The Lahore gate is the main gate to the fort, getting its name from the fact that it faces Lahore. It leads to a vaulted arcade, the Chatta Chowk (Covered Bazaar). The shops cater to the tourist trade today, but once they stocked articles for the royal household - silks, jewellery, gold. This arcade was also known as the Meena Bazaar, where ladies of the court shopped on Thursdays. No man was allowed inside the citadel on that day.
This is a must for incurable Raj fans looking for their fix of nostalgia. It's north of Old Delhi and is best reached by auto-rickshaw. An obelisk marks the site where the durbars were enacted between 1877 and 1903. It was here that King George V was declared Emperor of India in 1911.
The ruins of Ferozabad, the fifth city of Delhi, erected by Feroz Shah Tughlaq in 1354 can be found at Feroz Shah Kotla, just off Bahadur Shah Zafar Marg between the Old and New Delhi. A 13-metre-high sandstone obelisk with Ashoka's edicts (and a later inscription) can be seen in the old fortress palace. Also to be seen are the remains of an old mosque and a fine well. But most of the ruins were used in the construction of later cities.
The shrine of the Muslim Sufi saint, Nizamuddin Chishti, who died in 1325 aged 92, is across the road from Humayun's tomb. With its large tank, it is one of several interesting tombs here. Other tombs include the later grave of Jahanara, the daughter of Shan Jahan, who stayed with her father during his imprisonment by Aurangzeb in Agra's Red Fort. Amir Khusru, a renowned Urdu poet, also has his tomb here as does Atgah Khan, a favourite of Humayun and his son Akbar. It's worth visiting the shrine at around sunset on Thursdays, as it is a popular time for worship, and qawwali singers start performing after the evening prayers.
The Safdarjang Tomb was built in 1753-54 by the Nawab of Avadh for his father, Safdarjang, and is one of the last examples of Mughal architecture before the final remnants of the great empire collapsed. The tomb stands on a high terrace in an extensive garden. Entry is free on Friday. On other days a small entry fee is charged. This tomb is adjacent to the small Safdarjung airport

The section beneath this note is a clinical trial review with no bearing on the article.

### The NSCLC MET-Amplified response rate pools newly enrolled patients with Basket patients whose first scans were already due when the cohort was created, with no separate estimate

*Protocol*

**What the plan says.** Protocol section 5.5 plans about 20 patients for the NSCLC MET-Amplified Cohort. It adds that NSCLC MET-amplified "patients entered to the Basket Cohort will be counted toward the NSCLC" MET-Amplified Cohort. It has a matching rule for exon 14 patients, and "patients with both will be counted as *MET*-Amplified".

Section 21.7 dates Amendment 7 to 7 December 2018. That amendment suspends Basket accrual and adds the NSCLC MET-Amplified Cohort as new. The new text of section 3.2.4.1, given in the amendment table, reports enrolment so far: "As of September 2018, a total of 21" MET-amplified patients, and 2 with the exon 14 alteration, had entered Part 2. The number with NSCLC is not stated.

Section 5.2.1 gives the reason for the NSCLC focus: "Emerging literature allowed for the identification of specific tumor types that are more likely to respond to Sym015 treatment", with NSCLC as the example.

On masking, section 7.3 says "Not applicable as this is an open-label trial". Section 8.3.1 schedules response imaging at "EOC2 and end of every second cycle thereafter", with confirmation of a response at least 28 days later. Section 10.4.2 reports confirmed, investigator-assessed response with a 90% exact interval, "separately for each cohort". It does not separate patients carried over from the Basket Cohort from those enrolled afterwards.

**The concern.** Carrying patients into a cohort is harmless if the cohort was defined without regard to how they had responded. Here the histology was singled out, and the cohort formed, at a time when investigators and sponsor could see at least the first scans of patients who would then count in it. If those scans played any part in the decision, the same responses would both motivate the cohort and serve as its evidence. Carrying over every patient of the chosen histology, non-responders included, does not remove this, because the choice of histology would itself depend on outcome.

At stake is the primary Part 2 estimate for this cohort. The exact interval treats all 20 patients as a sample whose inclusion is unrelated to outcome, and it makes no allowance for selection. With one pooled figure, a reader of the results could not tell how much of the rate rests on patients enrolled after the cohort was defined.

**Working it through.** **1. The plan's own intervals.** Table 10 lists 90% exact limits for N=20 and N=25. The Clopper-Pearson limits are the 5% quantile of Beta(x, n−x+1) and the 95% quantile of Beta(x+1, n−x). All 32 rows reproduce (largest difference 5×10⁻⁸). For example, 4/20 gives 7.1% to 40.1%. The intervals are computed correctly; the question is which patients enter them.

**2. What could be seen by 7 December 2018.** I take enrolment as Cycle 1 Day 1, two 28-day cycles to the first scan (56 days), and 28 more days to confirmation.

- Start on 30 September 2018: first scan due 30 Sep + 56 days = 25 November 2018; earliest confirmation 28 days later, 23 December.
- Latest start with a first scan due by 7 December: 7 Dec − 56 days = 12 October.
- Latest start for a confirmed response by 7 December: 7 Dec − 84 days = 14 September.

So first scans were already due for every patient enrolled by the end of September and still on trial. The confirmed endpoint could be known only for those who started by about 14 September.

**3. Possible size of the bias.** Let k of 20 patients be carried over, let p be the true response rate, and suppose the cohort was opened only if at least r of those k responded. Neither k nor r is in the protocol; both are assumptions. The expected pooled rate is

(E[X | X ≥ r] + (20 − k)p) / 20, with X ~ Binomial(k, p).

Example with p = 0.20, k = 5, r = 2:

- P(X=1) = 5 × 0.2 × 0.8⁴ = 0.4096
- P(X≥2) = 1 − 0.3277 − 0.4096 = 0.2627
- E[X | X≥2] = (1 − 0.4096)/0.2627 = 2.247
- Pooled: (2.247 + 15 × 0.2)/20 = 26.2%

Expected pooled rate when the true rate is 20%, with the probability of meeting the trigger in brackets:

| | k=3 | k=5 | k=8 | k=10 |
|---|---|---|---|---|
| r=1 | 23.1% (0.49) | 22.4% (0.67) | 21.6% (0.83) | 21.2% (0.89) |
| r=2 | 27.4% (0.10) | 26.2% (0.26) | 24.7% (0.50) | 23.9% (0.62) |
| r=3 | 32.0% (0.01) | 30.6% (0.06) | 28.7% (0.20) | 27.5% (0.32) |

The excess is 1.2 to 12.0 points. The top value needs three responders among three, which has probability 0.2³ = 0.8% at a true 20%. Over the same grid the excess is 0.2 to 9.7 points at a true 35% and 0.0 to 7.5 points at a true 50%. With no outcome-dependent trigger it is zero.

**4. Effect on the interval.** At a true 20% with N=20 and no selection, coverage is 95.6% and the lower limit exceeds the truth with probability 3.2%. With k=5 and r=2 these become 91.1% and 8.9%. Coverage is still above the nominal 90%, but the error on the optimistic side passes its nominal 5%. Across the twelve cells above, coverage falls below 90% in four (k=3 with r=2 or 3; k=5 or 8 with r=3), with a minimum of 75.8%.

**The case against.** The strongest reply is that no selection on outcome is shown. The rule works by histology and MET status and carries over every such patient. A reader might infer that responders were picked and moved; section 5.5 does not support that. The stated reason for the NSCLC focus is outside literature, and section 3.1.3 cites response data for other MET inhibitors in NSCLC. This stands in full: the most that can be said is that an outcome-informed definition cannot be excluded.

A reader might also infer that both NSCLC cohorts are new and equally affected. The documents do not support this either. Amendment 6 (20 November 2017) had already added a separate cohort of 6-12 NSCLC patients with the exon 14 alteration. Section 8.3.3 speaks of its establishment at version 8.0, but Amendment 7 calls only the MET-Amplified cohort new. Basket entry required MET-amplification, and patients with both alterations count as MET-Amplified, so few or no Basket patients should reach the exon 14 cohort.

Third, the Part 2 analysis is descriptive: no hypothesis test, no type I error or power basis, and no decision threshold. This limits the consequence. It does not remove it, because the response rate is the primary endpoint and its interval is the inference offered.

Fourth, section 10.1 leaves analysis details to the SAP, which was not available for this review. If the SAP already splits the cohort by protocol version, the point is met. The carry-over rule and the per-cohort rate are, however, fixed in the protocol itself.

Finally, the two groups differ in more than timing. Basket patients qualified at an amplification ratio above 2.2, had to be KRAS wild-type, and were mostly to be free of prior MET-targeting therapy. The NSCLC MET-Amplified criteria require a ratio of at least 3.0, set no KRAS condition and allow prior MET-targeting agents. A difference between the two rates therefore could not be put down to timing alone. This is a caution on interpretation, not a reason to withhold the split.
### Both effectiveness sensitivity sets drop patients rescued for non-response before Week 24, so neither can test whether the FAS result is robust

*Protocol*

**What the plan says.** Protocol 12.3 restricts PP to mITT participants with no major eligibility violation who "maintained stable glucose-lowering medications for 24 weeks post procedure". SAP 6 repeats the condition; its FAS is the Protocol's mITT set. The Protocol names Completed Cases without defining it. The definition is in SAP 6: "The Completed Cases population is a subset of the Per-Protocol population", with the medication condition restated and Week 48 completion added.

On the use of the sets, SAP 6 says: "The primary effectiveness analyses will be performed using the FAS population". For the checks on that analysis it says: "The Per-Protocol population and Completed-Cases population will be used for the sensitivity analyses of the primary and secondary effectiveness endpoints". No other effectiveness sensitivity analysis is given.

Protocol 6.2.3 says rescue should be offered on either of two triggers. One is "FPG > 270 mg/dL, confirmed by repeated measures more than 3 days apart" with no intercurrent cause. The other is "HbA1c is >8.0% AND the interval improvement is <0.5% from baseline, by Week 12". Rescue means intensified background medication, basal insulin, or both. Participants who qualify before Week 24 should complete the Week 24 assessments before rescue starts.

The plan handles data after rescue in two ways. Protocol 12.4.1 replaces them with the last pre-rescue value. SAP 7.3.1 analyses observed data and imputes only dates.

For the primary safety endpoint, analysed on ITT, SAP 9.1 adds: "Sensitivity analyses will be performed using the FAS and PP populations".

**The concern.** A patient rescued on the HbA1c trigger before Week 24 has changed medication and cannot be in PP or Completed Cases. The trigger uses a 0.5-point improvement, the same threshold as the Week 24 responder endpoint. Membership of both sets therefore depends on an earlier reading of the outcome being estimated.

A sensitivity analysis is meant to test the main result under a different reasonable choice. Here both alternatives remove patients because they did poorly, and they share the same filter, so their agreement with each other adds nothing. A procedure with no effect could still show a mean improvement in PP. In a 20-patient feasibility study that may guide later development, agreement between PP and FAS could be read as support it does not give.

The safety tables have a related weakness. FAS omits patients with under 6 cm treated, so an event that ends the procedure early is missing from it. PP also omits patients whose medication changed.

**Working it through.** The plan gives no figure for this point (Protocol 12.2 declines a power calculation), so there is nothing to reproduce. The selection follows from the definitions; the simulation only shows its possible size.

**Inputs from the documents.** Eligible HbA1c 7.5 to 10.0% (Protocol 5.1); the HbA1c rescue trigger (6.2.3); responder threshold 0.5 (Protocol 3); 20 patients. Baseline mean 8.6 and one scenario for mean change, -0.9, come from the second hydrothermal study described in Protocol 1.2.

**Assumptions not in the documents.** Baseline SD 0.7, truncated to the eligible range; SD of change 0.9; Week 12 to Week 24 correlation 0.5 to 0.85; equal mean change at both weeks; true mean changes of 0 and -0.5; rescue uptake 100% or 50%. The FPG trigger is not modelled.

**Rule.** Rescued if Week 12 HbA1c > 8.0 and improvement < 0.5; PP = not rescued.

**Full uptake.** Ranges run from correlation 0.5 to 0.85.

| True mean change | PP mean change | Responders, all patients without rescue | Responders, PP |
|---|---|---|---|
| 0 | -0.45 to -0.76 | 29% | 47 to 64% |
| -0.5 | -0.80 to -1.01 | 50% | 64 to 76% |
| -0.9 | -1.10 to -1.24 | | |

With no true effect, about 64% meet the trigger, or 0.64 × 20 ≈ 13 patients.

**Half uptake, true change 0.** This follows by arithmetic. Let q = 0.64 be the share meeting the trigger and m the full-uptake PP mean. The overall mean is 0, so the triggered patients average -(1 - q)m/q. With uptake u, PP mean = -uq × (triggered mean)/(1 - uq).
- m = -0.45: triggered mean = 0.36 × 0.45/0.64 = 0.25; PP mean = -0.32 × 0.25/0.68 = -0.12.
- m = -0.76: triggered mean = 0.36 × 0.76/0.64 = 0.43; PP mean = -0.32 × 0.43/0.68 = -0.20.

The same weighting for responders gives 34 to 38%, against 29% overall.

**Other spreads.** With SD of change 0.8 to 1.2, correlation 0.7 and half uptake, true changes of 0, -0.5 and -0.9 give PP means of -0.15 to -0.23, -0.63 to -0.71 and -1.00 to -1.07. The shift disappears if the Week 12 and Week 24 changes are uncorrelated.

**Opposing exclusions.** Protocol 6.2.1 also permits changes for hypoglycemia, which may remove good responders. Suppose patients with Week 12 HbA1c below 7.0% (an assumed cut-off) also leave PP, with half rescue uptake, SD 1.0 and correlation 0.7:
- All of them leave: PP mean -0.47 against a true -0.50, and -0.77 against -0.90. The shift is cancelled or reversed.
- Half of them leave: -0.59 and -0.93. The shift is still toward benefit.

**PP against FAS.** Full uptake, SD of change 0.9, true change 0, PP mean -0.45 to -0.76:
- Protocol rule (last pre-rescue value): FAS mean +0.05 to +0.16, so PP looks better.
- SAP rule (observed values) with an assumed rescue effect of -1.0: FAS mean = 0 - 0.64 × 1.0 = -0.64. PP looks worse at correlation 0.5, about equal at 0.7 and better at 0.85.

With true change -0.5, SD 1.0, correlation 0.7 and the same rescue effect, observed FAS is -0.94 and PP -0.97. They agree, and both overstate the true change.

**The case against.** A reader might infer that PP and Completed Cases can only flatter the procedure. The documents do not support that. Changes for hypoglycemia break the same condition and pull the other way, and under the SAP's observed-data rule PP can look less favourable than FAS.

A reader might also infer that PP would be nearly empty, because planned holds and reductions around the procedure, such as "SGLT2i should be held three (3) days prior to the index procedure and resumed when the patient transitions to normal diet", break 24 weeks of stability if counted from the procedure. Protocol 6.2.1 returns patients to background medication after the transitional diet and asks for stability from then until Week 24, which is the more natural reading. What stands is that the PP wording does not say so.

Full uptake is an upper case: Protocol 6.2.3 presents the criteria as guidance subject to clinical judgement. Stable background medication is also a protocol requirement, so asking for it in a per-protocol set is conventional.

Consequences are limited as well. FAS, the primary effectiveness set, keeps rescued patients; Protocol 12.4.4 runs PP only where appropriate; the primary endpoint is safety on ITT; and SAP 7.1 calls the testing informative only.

The walled city and fort of Tughlaqabad with its 13 gateways lies east of the Qutab Minar.The third city of Delhi, it was built by Ghiyas-ud-din Tughlaq.Its construction involved a legendary quarrel with the saint Nizamuddin, when the Tughlaq ruler took away the workers the latter wanted for work on his shrine.
The buildings in this complex, 15km south of Delhi, date from the onset of Muslim rule in India. The Qutab Minar itself is a soaring tower of victory which was started in 1193, immediately after the defeat of the last Hindu king in Delhi. It is nearly 73 meters high and tapers from a 15-metre-diameter base to just 2.5 metres at the top. The tower has five distinct storeys, each marked by a projecting balcony.The first three storeys are made of red sandstone, the fourth and fifth of marble. Although Qutab-ud-din began construction of the tower, he only got to the first storey. His successors completed it, and in 1368, Feroz Shah Tughlaq rebuilt the top storeys and added a cupola. An earthquake brought the cupola down in 1803 and an Englishman replaced it with another in 1829. However, that dome was removed some years later. Today , this impressively ornate tower has a slight tilt, but otherwise has worn the centuries remarkably well. The tower is closed to visitors.
This seven-metre-high pillar stands in the courtyard of the mosque and has been there since long before the mosque's construction. A six - line Sanskrit inscription indicates that it was initially erected outside a Vishnu temple, possibly in Bihar, and was raised in memory of the Gupta king, Chandragupta Vikramaditya, who ruled from 375 to 413. What the inscription does not tell is how it was made. Scientists have never discovered how this iron, which is of such purity that it has not rusted after 2000 years, could be cast with the technology of the time. It is said that if you can encircle the pillar with your hands whilst standing with your back to it, your wish will be fulfilled.
The same time as Ala-ud-din made his additions to the
mosque, he also conceived a far more ambitious
construction programme. He would build a second tower of
victory, exactly like the Qutab Minar, except it would be
twice as high! When he died the tower had reached 27
metres and no-one was willing to continue his
over-ambitious project. The uncompleted tower stands to
the north of the Qutab Minar and the mosque.